On 2010-08-12 21:37:11 -0400, Jonathan M Davis <jmdavisprog gmail.com> said:

 3. The lack of a mutable modifier.
 
 There are times when you need a mutable modifier to sanely use const (it
 obviously wouldn't work with immutable regardless). I don't know if there's any
 way to safely do this with a library or not. It just seems like a deficiency in
 the language itself. As I understand it, Walter thinks that there are serious
 issues with mutable in C++, and I don't know what those are, but I know that
 there are going to be cases where I'd like my code to be const-correct, and I
 won't be able to because there is no mutable in D.

Const-correctness can't work the same in D as in C/C++. Even if you had a mutable member in your class, D can't allow you to modify this member from a const member function, because this const member function can be called when your class is immutable, and if the class is immutable it can be shared across threads, in which case modifying the member (without synchronization) would cause races. Basically, D const system isn't build for const-correctness or to enforce what logically looks like const, it's built to ease concurrency and sharing of data between threads. All this to say that when something is const, it *is* const and it can't cause races. Perhaps there could be *synchronized* or *shared* islands that could encapsulate mutable state inside of something immutable -- this would avoid races -- but I think the addition of such a thing should be delayed until we get the current system working and we have some experience with it. -- Michel Fortin michel.fortin michelf.com http://michelf.com/
Aug 12 2010
parent Walter Bright <newshound2 digitalmars.com> writes:
Jonathan M Davis wrote:
 That is, unfortunately, a very good point. It's still seriously limiting, 
 however. What it means is that there is going to be code out there (and
possibly 
 a lot of it) which _should_ be const but can't be.

I presume you're talking about "logical constness", for data structures that lazily evaluate or memoize their contents. I think this is a higher level abstraction than what const should be. It is like asking the type system to also distinguish between things like validated data and non-validated data. It can be done, but it's currently beyond the scope of D's type system.
 I confess that the more that I deal with immutable, the less I like it. const 
 doesn't complicate things all that much and brings a lot of improvements.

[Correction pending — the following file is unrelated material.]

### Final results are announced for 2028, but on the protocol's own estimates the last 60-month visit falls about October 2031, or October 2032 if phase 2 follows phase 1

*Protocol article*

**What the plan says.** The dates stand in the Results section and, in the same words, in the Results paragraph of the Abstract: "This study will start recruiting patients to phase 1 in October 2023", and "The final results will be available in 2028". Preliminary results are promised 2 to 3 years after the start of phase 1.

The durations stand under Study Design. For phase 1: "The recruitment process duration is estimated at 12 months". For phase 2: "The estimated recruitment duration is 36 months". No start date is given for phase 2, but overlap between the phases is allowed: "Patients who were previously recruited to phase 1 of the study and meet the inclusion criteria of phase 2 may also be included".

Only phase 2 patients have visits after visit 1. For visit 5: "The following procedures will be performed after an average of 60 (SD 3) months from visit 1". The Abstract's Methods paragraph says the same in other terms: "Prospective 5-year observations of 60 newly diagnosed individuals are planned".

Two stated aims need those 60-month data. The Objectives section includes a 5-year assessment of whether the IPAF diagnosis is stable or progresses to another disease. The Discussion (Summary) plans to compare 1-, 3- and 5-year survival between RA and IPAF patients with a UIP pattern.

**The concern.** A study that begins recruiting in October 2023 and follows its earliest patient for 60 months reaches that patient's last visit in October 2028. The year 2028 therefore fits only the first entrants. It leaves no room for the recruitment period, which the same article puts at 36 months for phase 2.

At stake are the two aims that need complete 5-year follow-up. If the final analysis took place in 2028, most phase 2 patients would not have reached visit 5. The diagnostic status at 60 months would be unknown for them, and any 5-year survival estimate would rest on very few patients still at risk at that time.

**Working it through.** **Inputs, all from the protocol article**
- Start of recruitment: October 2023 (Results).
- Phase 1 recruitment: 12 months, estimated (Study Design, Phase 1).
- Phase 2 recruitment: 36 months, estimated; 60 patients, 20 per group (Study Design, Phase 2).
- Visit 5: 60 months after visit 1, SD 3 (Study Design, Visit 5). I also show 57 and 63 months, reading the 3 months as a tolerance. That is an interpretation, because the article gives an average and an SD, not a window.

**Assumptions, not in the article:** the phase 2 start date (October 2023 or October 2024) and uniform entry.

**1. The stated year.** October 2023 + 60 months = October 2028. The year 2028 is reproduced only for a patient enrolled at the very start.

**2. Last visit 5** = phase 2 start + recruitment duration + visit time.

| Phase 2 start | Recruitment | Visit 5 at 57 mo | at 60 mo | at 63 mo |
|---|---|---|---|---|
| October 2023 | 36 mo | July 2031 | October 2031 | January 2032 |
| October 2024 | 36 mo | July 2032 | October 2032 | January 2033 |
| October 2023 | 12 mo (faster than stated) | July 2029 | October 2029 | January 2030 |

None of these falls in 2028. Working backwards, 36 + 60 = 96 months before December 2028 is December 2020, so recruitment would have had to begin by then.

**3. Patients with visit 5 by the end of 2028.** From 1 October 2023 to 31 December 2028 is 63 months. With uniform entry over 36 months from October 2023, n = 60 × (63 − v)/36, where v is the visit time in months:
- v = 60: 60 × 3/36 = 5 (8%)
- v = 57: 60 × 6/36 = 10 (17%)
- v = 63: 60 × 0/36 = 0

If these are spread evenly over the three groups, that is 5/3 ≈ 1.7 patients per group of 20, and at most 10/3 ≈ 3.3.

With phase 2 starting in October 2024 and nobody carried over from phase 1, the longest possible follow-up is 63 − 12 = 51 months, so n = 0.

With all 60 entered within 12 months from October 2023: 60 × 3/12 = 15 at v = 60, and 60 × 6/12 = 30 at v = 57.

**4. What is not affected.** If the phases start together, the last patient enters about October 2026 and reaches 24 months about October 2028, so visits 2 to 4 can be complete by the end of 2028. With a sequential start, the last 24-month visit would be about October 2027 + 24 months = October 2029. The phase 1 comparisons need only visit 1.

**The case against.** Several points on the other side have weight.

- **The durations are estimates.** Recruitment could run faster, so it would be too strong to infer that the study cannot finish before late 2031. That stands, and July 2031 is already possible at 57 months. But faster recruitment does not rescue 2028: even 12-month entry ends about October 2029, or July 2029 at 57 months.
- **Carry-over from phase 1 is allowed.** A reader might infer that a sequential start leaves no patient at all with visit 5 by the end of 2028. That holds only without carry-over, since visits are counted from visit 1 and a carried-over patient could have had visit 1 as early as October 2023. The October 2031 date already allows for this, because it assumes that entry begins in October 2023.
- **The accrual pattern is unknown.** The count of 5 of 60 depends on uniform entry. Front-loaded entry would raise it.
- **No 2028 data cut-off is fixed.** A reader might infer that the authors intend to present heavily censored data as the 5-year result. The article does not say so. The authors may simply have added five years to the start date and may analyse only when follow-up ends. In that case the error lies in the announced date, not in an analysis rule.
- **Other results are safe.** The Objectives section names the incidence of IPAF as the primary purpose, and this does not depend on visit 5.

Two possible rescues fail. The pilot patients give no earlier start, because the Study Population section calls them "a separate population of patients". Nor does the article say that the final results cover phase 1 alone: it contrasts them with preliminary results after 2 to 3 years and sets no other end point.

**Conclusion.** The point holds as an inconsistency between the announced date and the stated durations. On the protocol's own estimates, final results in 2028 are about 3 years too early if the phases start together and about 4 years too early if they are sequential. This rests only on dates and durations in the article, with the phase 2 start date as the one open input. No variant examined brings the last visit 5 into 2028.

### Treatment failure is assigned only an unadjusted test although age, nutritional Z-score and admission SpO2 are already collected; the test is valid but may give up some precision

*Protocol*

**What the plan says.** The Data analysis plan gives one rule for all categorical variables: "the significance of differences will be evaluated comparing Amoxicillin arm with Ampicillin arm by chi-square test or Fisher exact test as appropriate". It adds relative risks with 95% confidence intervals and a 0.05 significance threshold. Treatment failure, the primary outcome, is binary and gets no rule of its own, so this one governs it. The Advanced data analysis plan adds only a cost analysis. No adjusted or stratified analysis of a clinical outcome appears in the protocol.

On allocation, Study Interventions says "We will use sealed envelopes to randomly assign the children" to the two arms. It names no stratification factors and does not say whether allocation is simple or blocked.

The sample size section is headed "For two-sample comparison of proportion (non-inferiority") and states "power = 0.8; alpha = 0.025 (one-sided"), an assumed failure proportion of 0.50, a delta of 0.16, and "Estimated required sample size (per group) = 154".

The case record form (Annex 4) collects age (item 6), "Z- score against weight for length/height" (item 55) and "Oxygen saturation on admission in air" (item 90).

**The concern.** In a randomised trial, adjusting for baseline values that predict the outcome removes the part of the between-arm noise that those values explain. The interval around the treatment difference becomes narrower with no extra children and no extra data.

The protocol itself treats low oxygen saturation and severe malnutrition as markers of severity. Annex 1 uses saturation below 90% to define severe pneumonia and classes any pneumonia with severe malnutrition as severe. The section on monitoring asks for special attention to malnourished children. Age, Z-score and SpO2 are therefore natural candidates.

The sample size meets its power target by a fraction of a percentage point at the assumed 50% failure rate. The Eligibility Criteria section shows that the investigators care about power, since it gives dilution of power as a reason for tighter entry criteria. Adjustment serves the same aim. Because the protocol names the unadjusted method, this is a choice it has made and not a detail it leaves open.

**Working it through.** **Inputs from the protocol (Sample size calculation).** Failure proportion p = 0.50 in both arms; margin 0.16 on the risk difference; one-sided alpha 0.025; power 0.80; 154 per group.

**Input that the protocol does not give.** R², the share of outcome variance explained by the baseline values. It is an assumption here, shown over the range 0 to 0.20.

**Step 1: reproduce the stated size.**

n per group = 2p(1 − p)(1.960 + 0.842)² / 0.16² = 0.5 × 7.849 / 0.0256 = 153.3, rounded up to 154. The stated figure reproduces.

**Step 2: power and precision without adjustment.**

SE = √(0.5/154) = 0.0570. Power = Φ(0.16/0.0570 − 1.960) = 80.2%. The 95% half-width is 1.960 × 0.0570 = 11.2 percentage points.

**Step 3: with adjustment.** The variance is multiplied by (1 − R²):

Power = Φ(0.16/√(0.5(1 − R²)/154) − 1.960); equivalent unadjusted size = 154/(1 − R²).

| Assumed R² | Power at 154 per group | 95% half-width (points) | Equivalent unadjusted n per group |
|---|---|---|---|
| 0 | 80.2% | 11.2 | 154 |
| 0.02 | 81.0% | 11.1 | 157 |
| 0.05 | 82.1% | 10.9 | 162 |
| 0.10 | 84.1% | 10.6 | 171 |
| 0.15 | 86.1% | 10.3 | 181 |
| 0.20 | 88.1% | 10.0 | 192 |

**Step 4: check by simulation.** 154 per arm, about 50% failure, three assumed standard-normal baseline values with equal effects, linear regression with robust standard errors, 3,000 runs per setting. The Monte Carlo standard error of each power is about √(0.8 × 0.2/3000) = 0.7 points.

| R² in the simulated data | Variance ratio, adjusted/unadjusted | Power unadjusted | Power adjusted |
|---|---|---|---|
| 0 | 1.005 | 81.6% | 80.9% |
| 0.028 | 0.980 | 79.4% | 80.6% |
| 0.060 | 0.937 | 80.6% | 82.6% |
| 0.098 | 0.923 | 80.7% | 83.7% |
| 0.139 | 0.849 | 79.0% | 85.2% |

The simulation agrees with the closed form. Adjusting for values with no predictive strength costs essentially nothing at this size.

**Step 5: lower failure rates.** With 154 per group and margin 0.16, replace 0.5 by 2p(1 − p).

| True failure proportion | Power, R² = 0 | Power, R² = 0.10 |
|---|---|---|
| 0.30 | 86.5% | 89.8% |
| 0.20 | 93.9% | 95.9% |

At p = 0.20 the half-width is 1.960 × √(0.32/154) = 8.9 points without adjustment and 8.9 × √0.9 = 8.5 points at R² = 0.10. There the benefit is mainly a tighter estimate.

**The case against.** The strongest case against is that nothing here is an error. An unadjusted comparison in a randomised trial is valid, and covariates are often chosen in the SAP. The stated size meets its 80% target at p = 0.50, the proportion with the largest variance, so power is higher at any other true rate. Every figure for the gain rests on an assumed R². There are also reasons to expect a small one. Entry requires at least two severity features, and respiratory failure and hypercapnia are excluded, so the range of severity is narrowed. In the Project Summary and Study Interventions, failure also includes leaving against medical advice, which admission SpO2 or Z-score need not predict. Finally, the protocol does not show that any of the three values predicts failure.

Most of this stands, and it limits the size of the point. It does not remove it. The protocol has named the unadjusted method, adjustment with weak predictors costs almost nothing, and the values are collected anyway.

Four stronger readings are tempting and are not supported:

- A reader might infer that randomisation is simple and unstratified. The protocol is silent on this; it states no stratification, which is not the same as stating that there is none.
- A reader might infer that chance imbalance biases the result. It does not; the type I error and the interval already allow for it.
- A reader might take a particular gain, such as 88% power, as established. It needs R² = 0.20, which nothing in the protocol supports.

immutable complicates things quite a lot more and does not bring the same
level 
 of improvements to the table. However, it does help with multi-threaded apps 
 which _is_ very important, and increasingly so, so it's probably better to
have 
 it than not. Still, it can be very frustrating. However, if there's a better
way 
 to do it, it'll likely be found with either a future version of D or a
language 
 which replaces D. There's a shortage of languages which have tried to mix
const, 
 mutable, and immutable together (D may be the only one actually), so there
isn't 
 much experience to base improvements on. And is usually the case, it's much 
 easier to see the problems than their solutions.

There are many languages which support immutable - but it's hidden away in how they handle strings. For example, Perl has immutable strings. The great advantage to immutability (aside from threading) is that you can treat a reference type as if it were a value type. This is why so many languages treat strings that way. With D's immutability in the type system, rather than special cased for strings, is you can bring that advantage to any of your user defined types.
Aug 13 2010
prev sibling next sibling parent Jonathan M Davis <jmdavisprog gmail.com> writes:
On Thursday, August 12, 2010 17:38:28 Graham St Jack wrote:
 For me, the key problem is that a class object reference has the same
 const/immutable/shared attribute as the object on the heap that it
 refers to. This is sometimes what you need, but more often you want a
 non-shared, mutable reference to a const/immutable/shared object.
 
 You can achieve this with pointers for arrays, structs and primitive
 types, but not with classes because a class pointer is just a pointer to
 a reference.

Hence the hack that is Rebindable!(). Oh, and you _can_ achieve pointers to classes, but what you normally use are references, which do have the problem of not being able to be split between the reference and referent types. - Jonathan M Davis